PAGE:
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Jane Wyatt Practices What Series Preached : Former Star of Television Is Longtime Activist for March of Dimes, Los Angeles Beautiful

July 24, 1986|KAREN LAVIOLA | Laviola is a View intern. and

To someone raised with the Anderson family of the '50s television series, "Father Knows Best," seeing Jane Wyatt open the front door of her Bel-Air home stirs a feeling of deja vu .

If Jim Anderson (Robert Young) strolled into her living room and gave her a kiss, it would not be a surprise. If Betty (Elinor Donahue) disappeared up the stairs hollering, "Mother, where is my pink sweater?" or Bud (Billy Gray) yelled from inside the refrigerator, "Mom, what's for dinner?," it would seem natural. If Kathy (Lauren Chapin) curled up on the couch next to her and asked pertly, "Mommy, who's this?," it would not seem unusual.

For those who remember, Jane Wyatt is Margaret Anderson.

"What is touching is when a grown man comes up to me and tells me he was raised in an orphanage and I was the only mother he ever had," Wyatt said. "It happens all the time."

And now, Wyatt does exactly what Margaret Anderson would be doing after her children are raised. She is involved in charity work, particularly with the March of Dimes, with which she has worked since its founding in 1938, and for the past 12 years with Los Angeles Beautiful, a county beautification organization.

But even though she looks, dresses, walks and talks like her, Jane Wyatt is not Margaret Anderson. She has been married to investor Edgar B. Ward for 50 years and they have two sons and three grandchildren. At 75, she still works when she wants to, occasionally on television or as Mr. Spock's mother in one of the "Star Trek" movies--or she promotes her favorite projects.

"She does more than just lend her name, she is an active member," said Gail Watson, executive director of Los Angeles Beautiful. Wyatt, who has been active on various committees and has been a judge in the group's annual Student Beautification Awards for the past five years, was recently named Los Angeles Beautiful membership chairman.

Los Angeles Beautiful is a private, nonprofit organization dedicated to improving the Southern California environment. It has been involved for 37 years in planting trees, fighting signboards and litter, landscaping freeways, recognizing businesses for landscaping and promoting awareness among the community.

According to Wyatt, Los Angeles Beautiful's most important program, however, is its effort to instill a feeling of pride and appreciation for the environment in young people, especially those living in cities.

"A young boy will say, 'There were tin cans and old broken-down bicycles in the backyard and I started to clean it up to make a garden. The neighbors came around and said what are you doing, how stupid can you be and made fun of me over the backyard fence.' But after it was all done, he found that people started raking up their yards and planting a little something," Wyatt said. "That story is told quite often, so I know it's true.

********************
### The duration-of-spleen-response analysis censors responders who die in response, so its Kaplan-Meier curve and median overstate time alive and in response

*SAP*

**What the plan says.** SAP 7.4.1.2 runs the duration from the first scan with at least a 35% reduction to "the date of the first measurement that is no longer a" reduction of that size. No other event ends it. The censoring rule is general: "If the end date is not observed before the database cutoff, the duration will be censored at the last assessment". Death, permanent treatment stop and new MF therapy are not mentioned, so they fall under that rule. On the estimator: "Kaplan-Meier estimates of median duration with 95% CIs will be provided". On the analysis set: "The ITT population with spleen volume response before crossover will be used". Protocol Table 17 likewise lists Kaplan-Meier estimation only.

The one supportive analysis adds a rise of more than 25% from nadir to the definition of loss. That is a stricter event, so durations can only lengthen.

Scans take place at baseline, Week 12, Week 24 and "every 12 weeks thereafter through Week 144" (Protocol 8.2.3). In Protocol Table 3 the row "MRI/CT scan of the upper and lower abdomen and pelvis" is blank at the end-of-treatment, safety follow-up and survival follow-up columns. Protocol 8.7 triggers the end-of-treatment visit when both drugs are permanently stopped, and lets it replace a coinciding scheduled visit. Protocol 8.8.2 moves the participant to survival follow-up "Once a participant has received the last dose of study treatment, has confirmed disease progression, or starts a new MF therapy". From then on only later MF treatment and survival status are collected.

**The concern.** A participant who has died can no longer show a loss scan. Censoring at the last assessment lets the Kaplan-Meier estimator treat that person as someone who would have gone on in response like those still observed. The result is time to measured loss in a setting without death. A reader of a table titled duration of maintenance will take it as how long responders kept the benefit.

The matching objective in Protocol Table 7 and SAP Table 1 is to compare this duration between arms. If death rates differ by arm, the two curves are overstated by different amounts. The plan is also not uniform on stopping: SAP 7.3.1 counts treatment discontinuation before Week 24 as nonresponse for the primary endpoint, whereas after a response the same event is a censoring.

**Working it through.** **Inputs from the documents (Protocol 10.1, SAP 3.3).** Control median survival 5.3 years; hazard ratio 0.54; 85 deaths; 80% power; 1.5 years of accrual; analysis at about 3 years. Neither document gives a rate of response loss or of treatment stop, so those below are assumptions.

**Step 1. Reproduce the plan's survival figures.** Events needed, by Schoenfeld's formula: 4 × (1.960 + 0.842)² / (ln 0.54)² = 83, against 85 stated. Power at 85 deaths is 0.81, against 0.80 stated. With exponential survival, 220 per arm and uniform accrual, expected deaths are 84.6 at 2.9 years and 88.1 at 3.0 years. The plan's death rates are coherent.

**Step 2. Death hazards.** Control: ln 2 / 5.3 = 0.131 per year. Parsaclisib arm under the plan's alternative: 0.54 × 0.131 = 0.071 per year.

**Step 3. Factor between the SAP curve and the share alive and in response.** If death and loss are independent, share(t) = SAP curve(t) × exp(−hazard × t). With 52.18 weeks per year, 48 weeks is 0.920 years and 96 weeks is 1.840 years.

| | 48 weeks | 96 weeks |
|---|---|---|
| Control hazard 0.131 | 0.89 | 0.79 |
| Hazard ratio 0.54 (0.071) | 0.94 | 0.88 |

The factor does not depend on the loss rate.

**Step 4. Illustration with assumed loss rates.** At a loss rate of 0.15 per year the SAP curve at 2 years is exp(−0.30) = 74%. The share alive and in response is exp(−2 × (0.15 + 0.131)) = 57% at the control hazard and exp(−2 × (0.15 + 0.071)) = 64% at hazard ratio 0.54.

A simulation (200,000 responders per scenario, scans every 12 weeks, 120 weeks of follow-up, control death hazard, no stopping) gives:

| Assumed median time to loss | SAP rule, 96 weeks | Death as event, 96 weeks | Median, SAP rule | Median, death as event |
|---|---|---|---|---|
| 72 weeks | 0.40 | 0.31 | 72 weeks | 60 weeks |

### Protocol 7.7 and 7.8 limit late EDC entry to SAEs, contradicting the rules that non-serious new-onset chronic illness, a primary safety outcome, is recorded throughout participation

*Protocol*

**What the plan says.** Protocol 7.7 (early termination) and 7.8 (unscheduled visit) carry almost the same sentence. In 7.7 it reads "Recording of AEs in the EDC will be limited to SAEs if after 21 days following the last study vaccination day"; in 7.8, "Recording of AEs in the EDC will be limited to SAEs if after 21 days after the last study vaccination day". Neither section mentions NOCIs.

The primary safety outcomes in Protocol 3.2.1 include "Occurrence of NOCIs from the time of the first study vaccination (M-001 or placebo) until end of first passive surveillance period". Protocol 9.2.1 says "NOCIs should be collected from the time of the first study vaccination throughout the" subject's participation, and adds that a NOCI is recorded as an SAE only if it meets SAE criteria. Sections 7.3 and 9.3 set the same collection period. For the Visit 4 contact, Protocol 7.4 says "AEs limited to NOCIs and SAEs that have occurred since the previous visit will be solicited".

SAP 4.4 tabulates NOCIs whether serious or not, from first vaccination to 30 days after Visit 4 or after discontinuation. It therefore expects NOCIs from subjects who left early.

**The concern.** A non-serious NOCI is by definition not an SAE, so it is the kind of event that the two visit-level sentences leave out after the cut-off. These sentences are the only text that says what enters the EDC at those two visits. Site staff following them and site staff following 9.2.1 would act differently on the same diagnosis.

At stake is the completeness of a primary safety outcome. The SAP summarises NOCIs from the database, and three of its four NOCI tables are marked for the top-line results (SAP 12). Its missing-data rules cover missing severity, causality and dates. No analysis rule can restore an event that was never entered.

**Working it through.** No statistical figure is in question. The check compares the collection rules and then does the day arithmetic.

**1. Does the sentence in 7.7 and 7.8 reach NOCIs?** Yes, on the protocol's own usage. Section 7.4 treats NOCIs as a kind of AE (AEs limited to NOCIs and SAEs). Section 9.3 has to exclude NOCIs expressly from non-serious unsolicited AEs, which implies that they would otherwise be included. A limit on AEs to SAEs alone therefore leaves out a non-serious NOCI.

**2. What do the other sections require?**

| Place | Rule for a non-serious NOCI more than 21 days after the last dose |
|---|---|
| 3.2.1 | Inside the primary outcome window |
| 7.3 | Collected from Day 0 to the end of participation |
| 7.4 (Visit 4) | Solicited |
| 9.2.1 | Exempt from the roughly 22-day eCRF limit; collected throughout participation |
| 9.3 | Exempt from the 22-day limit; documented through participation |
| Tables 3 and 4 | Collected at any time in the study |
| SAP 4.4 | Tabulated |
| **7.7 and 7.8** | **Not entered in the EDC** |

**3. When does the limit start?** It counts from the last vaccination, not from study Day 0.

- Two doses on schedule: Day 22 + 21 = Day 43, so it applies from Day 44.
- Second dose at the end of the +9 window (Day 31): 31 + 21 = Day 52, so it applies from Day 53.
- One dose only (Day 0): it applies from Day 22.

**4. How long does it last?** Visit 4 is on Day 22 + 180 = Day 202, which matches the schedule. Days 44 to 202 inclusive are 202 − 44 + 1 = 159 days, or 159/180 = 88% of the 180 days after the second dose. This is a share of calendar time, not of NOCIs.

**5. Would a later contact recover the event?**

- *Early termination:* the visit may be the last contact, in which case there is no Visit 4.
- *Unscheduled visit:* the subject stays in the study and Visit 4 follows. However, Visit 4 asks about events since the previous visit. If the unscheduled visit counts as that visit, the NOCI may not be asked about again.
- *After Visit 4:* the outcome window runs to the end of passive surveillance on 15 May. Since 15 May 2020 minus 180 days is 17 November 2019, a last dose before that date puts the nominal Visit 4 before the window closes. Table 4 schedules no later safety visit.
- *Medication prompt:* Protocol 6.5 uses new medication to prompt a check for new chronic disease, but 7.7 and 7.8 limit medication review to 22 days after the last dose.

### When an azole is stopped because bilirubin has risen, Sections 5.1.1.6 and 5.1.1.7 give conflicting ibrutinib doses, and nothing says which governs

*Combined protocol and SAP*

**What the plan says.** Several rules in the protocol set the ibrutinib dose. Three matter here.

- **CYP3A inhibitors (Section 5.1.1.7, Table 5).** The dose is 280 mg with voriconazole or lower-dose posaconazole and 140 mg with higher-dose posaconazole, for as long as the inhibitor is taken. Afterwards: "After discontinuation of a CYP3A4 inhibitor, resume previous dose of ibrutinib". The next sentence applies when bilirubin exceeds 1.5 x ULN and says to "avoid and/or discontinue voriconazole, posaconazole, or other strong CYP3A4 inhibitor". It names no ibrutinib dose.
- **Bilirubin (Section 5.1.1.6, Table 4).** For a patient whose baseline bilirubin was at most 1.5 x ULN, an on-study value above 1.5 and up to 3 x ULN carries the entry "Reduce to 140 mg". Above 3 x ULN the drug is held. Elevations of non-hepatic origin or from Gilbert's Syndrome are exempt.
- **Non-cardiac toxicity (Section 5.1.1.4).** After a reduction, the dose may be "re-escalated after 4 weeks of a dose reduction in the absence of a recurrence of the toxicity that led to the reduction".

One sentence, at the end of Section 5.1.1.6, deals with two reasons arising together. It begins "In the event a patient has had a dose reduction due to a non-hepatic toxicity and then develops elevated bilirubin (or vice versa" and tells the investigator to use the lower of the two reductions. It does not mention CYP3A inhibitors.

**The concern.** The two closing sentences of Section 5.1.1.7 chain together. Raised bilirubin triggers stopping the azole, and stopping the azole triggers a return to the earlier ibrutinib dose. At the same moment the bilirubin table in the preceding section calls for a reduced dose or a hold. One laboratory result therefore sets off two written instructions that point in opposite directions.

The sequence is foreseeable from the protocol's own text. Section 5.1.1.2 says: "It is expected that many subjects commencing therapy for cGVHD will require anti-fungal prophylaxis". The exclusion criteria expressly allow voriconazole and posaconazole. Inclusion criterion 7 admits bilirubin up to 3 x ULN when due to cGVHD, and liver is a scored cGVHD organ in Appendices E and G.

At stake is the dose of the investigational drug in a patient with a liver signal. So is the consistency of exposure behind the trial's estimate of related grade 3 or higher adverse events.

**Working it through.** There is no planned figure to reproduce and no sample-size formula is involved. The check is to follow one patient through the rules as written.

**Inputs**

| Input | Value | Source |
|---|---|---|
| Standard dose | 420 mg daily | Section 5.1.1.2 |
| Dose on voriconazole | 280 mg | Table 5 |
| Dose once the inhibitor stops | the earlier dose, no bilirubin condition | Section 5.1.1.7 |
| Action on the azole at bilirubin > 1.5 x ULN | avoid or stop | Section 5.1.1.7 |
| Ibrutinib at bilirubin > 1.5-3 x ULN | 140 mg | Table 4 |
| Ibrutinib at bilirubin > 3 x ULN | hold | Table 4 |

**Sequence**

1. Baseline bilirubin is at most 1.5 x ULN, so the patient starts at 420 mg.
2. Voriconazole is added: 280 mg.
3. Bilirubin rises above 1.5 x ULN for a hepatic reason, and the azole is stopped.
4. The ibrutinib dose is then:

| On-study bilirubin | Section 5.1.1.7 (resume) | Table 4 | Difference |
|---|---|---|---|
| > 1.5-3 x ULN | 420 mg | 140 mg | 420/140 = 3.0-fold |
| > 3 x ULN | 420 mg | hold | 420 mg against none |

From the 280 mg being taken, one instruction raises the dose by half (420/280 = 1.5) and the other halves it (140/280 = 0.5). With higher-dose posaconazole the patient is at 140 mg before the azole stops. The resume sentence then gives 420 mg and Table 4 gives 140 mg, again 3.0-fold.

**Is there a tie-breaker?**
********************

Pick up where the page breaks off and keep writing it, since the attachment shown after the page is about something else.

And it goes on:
"I think gardening can teach kids so much, especially responsibility, because if you don't water those plants, especially in California, the flowers will die. You see them growing from a seed to a full plant and finally they harvest the vegetables."

As this year's guest speaker, Wyatt presented first-place awards to students from 14 junior and senior high schools from the Los Angeles Unified School District at the Student Beautification Awards ceremony. About 12,000 students from 47 schools compete each year in the four categories--campus, community, school garden and home projects.

"People respect her as an actress and as an individual. She is interested in young people and that really comes across when you see her talking with them," Watson said. She said the students apparently recognize Wyatt from "Father Knows Best" reruns. "She has a commitment to making our world a better place in which to live."

Making a Difference

When Wyatt addressed the students, she used one of the old programs as an example of how one person can make his part of the world a better place to live. Franc came to the Andersons' door one day wanting work as a gardener, said Wyatt, who relates the story and others about the Andersons as though they were real.

One day they learned Franc had been arrested. He had been charged with stealing plants from the park. By the end of the half-hour show, however, everyone learned that instead of stealing plants, Franc was instead planting more flowers.

Indeed, Wyatt practices what she preaches. "I work hard in the garden, I really do," she said, and calls herself her gardener's laborer. She saves rainwater in trash cans and uses it for her house plants.

"We're living on a desert, you know," she said.

On the Ground in Africa

Wyatt enjoys nature and has taken her grandchildren on camping trips to Wyoming and the High Sierras. She has also gone on safari in Africa, staying in a hotel only three nights of three weeks, the rest of the time "right on the ground." She enjoys birding in the mountains with friends who "are, not bird-watchers, birders."

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